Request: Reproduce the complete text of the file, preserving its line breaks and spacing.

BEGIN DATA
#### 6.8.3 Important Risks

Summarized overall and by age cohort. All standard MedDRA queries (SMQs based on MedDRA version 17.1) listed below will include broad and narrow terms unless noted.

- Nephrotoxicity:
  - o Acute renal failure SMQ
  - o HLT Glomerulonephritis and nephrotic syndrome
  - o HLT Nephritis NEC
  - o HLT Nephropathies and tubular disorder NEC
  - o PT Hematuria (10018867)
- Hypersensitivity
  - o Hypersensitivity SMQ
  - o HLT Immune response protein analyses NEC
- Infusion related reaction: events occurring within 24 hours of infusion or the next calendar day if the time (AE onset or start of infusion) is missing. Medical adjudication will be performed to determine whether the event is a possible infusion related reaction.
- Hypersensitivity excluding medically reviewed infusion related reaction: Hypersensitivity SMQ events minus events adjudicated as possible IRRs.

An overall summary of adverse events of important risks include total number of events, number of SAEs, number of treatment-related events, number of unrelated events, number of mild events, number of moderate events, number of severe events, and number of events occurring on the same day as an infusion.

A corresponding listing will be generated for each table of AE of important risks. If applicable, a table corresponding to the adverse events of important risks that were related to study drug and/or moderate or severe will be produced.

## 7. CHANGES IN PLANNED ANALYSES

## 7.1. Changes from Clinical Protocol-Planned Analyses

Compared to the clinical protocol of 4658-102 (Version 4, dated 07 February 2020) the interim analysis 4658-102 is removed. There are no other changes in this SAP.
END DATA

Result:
#### 6.8.3 Important Risks

Summarized overall and by age cohort. All standard MedDRA queries (SMQs based on MedDRA version 17.1) listed below will include broad and narrow terms unless noted.

- Nephrotoxicity:
  - o Acute renal failure SMQ
  - o HLT Glomerulonephritis and nephrotic syndrome
  - o HLT Nephritis NEC
  - o HLT Nephropathies and tubular disorder NEC
  - o PT Hematuria (10018867)
- Hypersensitivity
  - o Hypersensitivity SMQ
  - o HLT Immune response protein analyses NEC
- Infusion related reaction: events occurring within 24 hours of infusion or the next calendar day if the time (AE onset or start of infusion) is missing. Medical adjudication will be performed to determine whether the event is a possible infusion related reaction.
- Hypersensitivity excluding medically reviewed infusion related reaction: Hypersensitivity SMQ events minus events adjudicated as possible IRRs.

An overall summary of adverse events of important risks include total number of events, number of SAEs, number of treatment-related events, number of unrelated events, number of mild events, number of moderate events, number of severe events, and number of events occurring on the same day as an infusion.

A corresponding listing will be generated for each table of AE of important risks. If applicable, a table corresponding to the adverse events of important risks that were related to study drug and/or moderate or severe will be produced.

## 7. CHANGES IN PLANNED ANALYSES

## 7.1. Changes from Clinical Protocol-Planned Analyses

Compared to the clinical protocol of 4658-102 (Version 4, dated 07 February 2020) the interim analysis 4658-102 is removed. There are no other changes in this SAP.